SCOTT SIMON, HOST:

This afternoon, millions of fans around the world will tune in to a special episode of "Doctor Who." The venerable British sci-fi series turns 50 today. It had a low-budget start. Of course, it's now become a global phenomenon. And NPR has its own in-house fan, Petra Mayer, who will now explore the Doctor's lasting appeal.

(SOUNDBITE OF TARDIS EFFECT)

PETRA MAYER, BYLINE: OK. That's actually my ringtone. But admit it, a lot of you out there, you heard that sound and you thought he's here. Finally, he's come for me.

(SOUNDBITE OF TV SHOW, "DOCTOR WHO")

CHRISTOPHER ECCLESTON: (as the Doctor) You could come with me. This box isn't just a London Hoppa, you know; it goes anywhere in the universe, free of charge.

MAYER: That box is the TARDIS, short for Time and Relative Dimensions in Space. It looks an antique blue British police call box, but...

(SOUNDBITE OF TV SHOW, "DOCTOR WHO")

BILLIE PIPER: (as Rose Tyler) The inside's bigger than the outside.

ECCLESTON: Yes.

PIPER: It's alien.

ECCLESTON: Yep.

MAYER: The Doctor is an ancient two-hearted alien from a long-dead far-off planet. He can go anywhere and do just about anything. He's sort of a superhero without much of a mission besides his probably misguided love of the human race. And he almost always has a human companion. It's a way for those of us who watch to cherish a little corner of hope that one day it might be us out there among the stars. And really, who wouldn't want to travel with the Doctor?

TOM BAKER: He was terribly like me, really, absolutely charming and unpredictable, and had a kind of benevolent alien quality.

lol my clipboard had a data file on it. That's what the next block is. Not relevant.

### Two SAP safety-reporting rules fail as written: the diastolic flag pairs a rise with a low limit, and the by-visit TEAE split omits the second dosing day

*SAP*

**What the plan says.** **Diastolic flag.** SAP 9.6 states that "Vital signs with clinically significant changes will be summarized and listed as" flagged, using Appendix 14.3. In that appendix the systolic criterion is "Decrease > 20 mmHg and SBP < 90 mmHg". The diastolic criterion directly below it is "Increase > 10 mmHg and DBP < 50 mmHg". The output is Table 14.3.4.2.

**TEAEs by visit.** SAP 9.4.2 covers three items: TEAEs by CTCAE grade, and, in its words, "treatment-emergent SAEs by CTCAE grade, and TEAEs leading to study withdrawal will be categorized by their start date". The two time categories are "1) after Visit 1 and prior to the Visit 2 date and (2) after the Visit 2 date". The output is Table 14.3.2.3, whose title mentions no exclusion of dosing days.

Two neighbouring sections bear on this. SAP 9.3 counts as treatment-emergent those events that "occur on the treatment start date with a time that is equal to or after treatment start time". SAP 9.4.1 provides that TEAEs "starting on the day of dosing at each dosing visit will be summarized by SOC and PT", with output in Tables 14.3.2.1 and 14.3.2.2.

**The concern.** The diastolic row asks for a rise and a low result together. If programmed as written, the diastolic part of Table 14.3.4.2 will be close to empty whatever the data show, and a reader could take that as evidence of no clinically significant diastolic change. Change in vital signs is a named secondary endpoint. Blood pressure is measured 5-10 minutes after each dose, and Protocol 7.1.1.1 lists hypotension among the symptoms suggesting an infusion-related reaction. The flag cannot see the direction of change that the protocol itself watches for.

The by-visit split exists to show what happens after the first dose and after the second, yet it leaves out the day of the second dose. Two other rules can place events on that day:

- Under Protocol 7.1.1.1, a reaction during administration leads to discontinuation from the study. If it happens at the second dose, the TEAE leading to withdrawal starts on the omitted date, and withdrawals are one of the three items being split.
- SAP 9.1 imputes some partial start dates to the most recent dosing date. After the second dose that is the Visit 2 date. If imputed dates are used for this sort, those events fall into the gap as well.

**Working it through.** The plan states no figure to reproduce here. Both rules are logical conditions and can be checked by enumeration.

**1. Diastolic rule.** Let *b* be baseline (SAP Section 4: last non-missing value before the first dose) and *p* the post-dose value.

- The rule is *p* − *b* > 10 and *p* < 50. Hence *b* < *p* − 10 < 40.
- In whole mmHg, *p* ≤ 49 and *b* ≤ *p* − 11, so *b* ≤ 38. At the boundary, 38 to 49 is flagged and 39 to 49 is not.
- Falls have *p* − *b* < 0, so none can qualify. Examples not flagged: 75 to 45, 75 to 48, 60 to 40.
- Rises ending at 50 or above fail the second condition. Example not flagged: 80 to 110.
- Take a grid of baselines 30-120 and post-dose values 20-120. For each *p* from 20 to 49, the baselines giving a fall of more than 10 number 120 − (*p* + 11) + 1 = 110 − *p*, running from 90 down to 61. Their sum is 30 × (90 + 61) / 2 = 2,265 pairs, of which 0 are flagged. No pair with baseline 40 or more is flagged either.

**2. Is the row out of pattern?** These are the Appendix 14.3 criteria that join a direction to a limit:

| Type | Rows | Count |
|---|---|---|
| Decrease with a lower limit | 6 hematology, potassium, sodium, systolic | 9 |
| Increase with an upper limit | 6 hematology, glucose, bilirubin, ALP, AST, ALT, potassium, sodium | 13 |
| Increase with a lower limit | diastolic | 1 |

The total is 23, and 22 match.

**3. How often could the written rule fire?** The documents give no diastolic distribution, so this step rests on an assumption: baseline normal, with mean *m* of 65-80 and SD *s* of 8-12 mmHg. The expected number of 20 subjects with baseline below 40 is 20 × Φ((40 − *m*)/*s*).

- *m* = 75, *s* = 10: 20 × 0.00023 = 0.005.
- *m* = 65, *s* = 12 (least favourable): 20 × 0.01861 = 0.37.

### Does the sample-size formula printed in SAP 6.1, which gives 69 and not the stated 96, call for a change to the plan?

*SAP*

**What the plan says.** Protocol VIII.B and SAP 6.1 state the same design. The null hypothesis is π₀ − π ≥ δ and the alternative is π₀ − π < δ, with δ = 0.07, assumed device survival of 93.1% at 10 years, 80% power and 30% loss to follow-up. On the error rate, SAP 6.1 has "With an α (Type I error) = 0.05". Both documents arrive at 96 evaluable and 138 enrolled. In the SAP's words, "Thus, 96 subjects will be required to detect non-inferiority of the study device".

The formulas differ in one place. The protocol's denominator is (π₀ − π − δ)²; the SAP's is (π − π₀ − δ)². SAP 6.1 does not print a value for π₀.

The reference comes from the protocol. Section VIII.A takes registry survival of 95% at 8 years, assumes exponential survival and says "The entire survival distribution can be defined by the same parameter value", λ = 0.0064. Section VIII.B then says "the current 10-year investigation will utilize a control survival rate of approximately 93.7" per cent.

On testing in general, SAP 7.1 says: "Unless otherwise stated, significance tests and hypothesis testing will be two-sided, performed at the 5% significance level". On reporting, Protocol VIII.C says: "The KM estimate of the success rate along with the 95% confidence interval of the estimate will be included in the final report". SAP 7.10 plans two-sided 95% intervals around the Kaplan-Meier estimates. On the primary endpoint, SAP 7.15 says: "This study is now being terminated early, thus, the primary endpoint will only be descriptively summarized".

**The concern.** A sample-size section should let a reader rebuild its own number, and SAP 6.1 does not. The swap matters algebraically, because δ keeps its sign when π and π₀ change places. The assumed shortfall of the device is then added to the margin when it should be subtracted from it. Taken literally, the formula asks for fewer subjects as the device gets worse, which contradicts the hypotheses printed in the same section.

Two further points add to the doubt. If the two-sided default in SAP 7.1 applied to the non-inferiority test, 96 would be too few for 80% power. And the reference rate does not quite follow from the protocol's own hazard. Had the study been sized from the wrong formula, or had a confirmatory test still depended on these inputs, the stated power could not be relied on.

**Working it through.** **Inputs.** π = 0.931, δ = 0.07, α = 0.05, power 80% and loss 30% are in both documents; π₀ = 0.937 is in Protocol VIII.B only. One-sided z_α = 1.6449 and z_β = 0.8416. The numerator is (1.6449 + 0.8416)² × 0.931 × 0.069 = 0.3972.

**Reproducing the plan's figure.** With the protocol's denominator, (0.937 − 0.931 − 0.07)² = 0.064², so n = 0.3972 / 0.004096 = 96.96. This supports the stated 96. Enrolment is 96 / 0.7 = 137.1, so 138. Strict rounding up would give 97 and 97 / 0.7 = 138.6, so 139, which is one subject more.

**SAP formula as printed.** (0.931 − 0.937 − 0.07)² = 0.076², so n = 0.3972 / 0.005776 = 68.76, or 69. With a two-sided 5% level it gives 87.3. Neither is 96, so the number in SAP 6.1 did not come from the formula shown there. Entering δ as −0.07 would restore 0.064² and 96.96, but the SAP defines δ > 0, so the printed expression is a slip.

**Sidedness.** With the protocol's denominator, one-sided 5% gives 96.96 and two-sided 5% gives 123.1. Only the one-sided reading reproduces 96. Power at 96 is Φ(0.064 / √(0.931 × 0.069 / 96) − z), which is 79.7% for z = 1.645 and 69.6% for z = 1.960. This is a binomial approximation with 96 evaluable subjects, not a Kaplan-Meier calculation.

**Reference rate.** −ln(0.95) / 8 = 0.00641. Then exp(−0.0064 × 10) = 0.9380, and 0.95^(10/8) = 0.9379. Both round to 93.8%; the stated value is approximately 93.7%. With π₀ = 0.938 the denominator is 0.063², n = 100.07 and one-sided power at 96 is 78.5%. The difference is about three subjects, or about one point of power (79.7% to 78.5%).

MAYER: Old-school fans may recognize that voice. It's Tom Baker, the fourth Doctor, he of the endless scarf and the fondness for candy.

(SOUNDBITE OF TV SHOW, "DOCTOR WHO")

BAKER: (as the Doctor) Would you like a jelly baby?

MAYER: Eleven men have played the Doctor so far. He has the alien power of regeneration. It's very handy when you need to swap out actors on a long-running show. But it also means that whatever your tastes, there's a Doctor for you: cranky, whimsical, debonair, manic, hopeful, scheming, elegant, wounded, youthful, weird - and always, always bigger on the inside.

BAKER: "Doctor Who" was one of those charismatic figures who wasn't necessarily beautiful, but he did things, you know, which bordered on the miraculous.

MAYER: Bordering on the miraculous, yes, but he doesn't always get across that border. The Doctor isn't Superman. He doesn't always save the day. Sometimes the companions get killed or mind-wiped or lost in an alternate universe. And sometimes the Doctor is just scary.

(SOUNDBITE OF TV SHOW, "DOCTOR WHO")

CATHERINE TATE: (as Donna Noble) That place was flooding and burning and they were dying and you stood there like, I don't know, a stranger.

MAYER: But it's always the companion who holds his hand, who brings him back. And it's that relationship between the Doctor and the companion - and by extension, the viewer - that's at the core of the show. We may need the Doctor, but he needs us just as much. So, I've got my bags packed and one eye on the sky. Here I am, Doctor. Allons-y.

Petra Mayer, NPR News.

(SOUNDBITE OF "DOCTOR WHO" THEME MUSIC)

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